The two leaders will meet on March 5 after Prime Minister Netanyahu delivers an address to the annual AIPAC meeting in Washington.
Not surprisingly, the two issues at the front will be the continued bloodshed in Syria and the growing power of Iran.
Speaking at the opening of the weekly cabinet meeting on Sunday, Netanyahu said, "Our region is volatile and quickly changing in the North, South and East, including the atrocious massacre we are seeing in Syria against innocent civilians. All of these subjects will be raised at the meeting, but one issue will be central: the increasing power of Iran."
While we will discuss all of these issues, there is no doubt that one issue will be at the center of our talks, and that is, of course, the continued strengthening of Iran and its nuclear program.
Whoever needed it, received additional, biting proof in the form of the IAEA's latest report which proves that Israel's assessments were correct. i.e. that Iran is continuing to make rapid progress in its nuclear program, without let-up,while defying and grossly ignoring the decisions of the international community.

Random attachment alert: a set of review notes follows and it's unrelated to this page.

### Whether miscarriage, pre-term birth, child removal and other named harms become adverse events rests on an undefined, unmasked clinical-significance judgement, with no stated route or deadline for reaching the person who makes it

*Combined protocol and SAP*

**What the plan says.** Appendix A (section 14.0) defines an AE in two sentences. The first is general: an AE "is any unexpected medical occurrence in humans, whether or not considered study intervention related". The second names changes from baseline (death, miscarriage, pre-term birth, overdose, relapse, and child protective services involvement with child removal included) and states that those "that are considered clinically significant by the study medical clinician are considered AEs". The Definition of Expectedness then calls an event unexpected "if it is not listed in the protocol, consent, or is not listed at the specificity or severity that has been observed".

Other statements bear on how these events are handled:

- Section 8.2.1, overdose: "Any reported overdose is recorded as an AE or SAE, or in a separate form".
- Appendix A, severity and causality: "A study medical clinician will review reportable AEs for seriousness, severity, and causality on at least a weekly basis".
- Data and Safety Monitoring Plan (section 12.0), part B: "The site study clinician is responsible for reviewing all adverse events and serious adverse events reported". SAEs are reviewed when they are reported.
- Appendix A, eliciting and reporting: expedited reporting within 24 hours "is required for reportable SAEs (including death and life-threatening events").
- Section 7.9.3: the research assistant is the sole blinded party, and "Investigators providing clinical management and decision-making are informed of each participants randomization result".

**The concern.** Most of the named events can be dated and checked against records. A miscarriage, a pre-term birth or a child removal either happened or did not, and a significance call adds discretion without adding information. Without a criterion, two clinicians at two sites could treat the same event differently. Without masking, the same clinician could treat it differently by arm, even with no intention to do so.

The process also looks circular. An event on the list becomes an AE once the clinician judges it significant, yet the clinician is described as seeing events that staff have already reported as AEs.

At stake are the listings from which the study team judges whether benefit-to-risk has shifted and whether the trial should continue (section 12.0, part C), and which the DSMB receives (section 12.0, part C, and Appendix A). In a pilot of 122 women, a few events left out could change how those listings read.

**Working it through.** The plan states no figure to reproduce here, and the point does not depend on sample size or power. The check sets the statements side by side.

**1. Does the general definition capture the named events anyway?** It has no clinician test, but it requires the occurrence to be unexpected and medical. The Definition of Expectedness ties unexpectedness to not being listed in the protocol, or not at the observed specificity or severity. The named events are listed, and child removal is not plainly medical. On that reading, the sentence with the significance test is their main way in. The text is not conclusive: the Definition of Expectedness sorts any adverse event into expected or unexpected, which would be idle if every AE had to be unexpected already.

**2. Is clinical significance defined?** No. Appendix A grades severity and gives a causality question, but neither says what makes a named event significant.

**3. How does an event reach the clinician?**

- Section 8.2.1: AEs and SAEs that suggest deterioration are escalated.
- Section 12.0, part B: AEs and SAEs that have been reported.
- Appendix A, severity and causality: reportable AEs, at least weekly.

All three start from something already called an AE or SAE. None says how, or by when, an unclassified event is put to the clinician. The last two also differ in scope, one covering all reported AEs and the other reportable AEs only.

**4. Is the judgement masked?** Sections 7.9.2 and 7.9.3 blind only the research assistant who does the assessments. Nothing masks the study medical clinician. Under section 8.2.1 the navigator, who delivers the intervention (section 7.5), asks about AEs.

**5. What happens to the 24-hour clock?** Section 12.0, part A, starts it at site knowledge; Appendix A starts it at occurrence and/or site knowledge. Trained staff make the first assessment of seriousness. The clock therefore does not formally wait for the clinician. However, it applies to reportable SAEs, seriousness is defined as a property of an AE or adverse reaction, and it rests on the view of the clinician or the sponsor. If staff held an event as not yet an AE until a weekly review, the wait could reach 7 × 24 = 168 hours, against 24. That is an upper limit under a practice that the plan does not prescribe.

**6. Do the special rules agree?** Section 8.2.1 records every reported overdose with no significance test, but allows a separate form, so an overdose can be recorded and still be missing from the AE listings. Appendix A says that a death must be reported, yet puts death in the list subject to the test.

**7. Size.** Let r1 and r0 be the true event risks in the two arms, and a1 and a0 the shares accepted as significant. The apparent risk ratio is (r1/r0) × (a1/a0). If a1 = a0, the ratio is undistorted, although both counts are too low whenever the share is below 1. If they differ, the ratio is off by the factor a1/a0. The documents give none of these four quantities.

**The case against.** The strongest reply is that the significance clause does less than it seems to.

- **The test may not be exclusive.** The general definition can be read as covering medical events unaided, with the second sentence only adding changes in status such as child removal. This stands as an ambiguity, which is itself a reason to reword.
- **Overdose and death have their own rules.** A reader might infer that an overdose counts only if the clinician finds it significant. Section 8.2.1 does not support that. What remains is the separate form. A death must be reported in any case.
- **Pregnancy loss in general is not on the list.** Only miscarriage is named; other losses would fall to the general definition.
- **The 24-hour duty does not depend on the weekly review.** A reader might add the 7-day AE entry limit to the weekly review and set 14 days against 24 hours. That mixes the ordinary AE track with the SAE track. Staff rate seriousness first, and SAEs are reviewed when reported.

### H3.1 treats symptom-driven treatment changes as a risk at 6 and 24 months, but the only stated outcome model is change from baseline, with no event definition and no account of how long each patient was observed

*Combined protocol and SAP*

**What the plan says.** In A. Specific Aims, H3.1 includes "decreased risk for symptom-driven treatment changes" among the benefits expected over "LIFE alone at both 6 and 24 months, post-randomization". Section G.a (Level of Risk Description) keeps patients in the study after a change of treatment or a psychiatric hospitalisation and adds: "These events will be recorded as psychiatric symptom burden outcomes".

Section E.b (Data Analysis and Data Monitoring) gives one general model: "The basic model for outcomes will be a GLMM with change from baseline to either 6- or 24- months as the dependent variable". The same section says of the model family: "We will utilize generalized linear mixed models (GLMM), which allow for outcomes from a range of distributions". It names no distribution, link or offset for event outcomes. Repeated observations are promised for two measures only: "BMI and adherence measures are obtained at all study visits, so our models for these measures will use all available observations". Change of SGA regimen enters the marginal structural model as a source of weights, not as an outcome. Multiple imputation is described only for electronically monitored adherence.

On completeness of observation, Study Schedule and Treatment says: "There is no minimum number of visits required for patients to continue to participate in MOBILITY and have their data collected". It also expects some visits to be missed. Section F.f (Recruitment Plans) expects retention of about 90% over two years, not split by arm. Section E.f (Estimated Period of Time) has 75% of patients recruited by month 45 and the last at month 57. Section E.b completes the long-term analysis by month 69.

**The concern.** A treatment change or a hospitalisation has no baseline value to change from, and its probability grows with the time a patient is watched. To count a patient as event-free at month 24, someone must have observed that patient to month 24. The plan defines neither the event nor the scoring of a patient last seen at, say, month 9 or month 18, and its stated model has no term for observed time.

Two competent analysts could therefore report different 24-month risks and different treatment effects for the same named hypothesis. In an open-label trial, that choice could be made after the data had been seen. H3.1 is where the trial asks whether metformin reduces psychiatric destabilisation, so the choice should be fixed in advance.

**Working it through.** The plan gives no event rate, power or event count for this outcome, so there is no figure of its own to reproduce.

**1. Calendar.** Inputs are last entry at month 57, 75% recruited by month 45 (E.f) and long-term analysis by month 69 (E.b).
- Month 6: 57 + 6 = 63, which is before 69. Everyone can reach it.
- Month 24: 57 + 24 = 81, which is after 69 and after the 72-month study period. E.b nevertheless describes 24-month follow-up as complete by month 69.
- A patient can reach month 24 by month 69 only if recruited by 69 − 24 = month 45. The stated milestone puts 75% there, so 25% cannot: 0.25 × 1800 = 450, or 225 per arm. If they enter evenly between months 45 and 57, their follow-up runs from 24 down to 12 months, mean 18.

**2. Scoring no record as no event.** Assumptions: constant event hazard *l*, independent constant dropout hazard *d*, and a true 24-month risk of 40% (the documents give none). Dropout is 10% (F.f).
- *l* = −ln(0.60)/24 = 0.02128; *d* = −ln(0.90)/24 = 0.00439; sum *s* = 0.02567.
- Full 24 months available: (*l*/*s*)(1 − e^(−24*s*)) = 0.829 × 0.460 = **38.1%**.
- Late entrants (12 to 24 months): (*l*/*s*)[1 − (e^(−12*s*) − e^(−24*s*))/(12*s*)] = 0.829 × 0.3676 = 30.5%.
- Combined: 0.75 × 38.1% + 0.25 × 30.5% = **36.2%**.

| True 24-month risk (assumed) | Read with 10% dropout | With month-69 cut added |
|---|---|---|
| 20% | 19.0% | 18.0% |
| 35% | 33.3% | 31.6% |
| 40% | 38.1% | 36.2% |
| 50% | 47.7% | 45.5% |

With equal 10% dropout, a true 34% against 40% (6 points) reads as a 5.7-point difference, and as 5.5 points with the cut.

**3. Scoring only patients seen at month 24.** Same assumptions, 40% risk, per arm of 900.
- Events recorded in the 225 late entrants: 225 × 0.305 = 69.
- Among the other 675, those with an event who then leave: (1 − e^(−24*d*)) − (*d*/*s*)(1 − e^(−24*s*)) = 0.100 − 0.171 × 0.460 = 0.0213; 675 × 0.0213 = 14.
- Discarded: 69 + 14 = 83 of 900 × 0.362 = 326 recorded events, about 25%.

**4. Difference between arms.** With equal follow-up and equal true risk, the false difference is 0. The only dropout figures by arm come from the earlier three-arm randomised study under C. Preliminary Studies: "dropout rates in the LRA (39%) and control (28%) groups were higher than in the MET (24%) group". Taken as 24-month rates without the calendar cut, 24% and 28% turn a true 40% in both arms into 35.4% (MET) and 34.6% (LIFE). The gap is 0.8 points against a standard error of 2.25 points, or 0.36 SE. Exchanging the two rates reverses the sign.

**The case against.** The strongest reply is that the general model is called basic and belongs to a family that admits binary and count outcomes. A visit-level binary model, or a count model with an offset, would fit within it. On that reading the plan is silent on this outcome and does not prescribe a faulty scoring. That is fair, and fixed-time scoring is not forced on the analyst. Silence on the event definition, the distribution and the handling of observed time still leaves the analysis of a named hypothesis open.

Netanyahu's comments came after the International Atomic Energy Agency released a report on Friday, which said that Iran has sharply stepped up its controversial uranium enrichment drive.
The IAEA report to member states showed Iran had carried out a significant expansion of activities at its main enrichment plant near the central city of Natanz, and also increased work at the Fordow underground facility.
Obama is also set to address the AIPAC conference where he is likely to refrain from criticizing Israel too much. And Netanyahu will probably praise Obama profusely during his address, knowing the political sentiments of his audience.
But behind closed doors, you might expect a rather tense meeting. Obama is dead set against Israel launching a strike against Iran while Israel's prime minister is probably leaning toward destroying as much of Iran's nuclear program that his military can reach. But this argument won't be settled now, so any disagreement is likely to be papered over when the meeting is finished.